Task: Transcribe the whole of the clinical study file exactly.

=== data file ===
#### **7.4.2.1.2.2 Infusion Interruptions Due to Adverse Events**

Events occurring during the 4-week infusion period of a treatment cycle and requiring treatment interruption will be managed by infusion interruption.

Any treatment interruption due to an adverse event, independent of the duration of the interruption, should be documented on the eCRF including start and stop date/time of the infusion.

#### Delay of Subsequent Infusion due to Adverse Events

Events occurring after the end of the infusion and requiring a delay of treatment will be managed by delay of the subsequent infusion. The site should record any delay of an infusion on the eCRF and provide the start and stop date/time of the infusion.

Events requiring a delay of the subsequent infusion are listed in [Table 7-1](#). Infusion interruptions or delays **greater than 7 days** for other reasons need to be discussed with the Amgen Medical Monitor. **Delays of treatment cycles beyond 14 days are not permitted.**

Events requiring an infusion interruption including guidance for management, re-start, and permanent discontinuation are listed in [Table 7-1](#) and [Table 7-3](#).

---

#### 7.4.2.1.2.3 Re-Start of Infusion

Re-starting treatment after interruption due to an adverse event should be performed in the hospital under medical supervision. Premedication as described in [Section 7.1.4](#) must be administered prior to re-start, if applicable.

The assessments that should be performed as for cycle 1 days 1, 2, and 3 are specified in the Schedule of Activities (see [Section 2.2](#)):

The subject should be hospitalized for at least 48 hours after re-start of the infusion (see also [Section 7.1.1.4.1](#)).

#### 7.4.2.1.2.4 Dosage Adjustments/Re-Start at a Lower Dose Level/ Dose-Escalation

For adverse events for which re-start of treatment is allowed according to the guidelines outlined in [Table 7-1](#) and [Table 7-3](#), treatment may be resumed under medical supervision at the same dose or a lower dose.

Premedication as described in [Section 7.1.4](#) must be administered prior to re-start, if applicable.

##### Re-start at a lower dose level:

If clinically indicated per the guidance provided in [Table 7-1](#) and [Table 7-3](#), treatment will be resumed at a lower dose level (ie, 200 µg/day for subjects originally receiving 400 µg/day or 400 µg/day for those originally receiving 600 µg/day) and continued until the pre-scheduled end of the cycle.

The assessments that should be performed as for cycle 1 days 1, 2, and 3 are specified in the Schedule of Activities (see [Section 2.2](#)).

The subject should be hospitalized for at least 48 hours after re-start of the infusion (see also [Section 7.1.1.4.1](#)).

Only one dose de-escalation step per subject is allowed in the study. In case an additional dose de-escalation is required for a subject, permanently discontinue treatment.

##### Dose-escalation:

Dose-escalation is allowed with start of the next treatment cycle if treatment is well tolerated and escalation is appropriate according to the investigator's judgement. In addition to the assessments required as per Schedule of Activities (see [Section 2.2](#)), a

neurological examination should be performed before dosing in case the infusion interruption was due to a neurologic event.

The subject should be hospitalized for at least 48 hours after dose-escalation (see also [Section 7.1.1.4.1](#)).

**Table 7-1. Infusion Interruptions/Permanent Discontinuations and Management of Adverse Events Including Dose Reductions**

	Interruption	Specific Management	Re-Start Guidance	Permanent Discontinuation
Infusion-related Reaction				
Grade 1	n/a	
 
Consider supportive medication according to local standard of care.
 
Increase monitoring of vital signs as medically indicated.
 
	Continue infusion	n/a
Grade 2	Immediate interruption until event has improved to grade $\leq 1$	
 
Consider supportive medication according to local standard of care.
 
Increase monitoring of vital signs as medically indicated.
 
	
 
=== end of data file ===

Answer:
#### **7.4.2.1.2.2 Infusion Interruptions Due to Adverse Events**

Events occurring during the 4-week infusion period of a treatment cycle and requiring treatment interruption will be managed by infusion interruption.

Any treatment interruption due to an adverse event, independent of the duration of the interruption, should be documented on the eCRF including start and stop date/time of the infusion.

#### Delay of Subsequent Infusion due to Adverse Events

Events occurring after the end of the infusion and requiring a delay of treatment will be managed by delay of the subsequent infusion. The site should record any delay of an infusion on the eCRF and provide the start and stop date/time of the infusion.

Events requiring a delay of the subsequent infusion are listed in [Table 7-1](#). Infusion interruptions or delays **greater than 7 days** for other reasons need to be discussed with the Amgen Medical Monitor. **Delays of treatment cycles beyond 14 days are not permitted.**

Events requiring an infusion interruption including guidance for management, re-start, and permanent discontinuation are listed in [Table 7-1](#) and [Table 7-3](#).

---

#### 7.4.2.1.2.3 Re-Start of Infusion

Re-starting treatment after interruption due to an adverse event should be performed in the hospital under medical supervision. Premedication as described in [Section 7.1.4](#) must be administered prior to re-start, if applicable.

The assessments that should be performed as for cycle 1 days 1, 2, and 3 are specified in the Schedule of Activities (see [Section 2.2](#)):

The subject should be hospitalized for at least 48 hours after re-start of the infusion (see also [Section 7.1.1.4.1](#)).

#### 7.4.2.1.2.4 Dosage Adjustments/Re-Start at a Lower Dose Level/ Dose-Escalation

For adverse events for which re-start of treatment is allowed according to the guidelines outlined in [Table 7-1](#) and [Table 7-3](#), treatment may be resumed under medical supervision at the same dose or a lower dose.

Premedication as described in [Section 7.1.4](#) must be administered prior to re-start, if applicable.

##### Re-start at a lower dose level:

If clinically indicated per the guidance provided in [Table 7-1](#) and [Table 7-3](#), treatment will be resumed at a lower dose level (ie, 200 µg/day for subjects originally receiving 400 µg/day or 400 µg/day for those originally receiving 600 µg/day) and continued until the pre-scheduled end of the cycle.

The assessments that should be performed as for cycle 1 days 1, 2, and 3 are specified in the Schedule of Activities (see [Section 2.2](#)).

The subject should be hospitalized for at least 48 hours after re-start of the infusion (see also [Section 7.1.1.4.1](#)).

Only one dose de-escalation step per subject is allowed in the study. In case an additional dose de-escalation is required for a subject, permanently discontinue treatment.

##### Dose-escalation:

Dose-escalation is allowed with start of the next treatment cycle if treatment is well tolerated and escalation is appropriate according to the investigator's judgement. In addition to the assessments required as per Schedule of Activities (see [Section 2.2](#)), a

neurological examination should be performed before dosing in case the infusion interruption was due to a neurologic event.

The subject should be hospitalized for at least 48 hours after dose-escalation (see also [Section 7.1.1.4.1](#)).

**Table 7-1. Infusion Interruptions/Permanent Discontinuations and Management of Adverse Events Including Dose Reductions**

	Interruption	Specific Management	Re-Start Guidance	Permanent Discontinuation
Infusion-related Reaction				
Grade 1	n/a	
 
Consider supportive medication according to local standard of care.
 
Increase monitoring of vital signs as medically indicated.
 
	Continue infusion	n/a
Grade 2	Immediate interruption until event has improved to grade $\leq 1$	
 
Consider supportive medication according to local standard of care.
 
Increase monitoring of vital signs as medically indicated.
 
	
 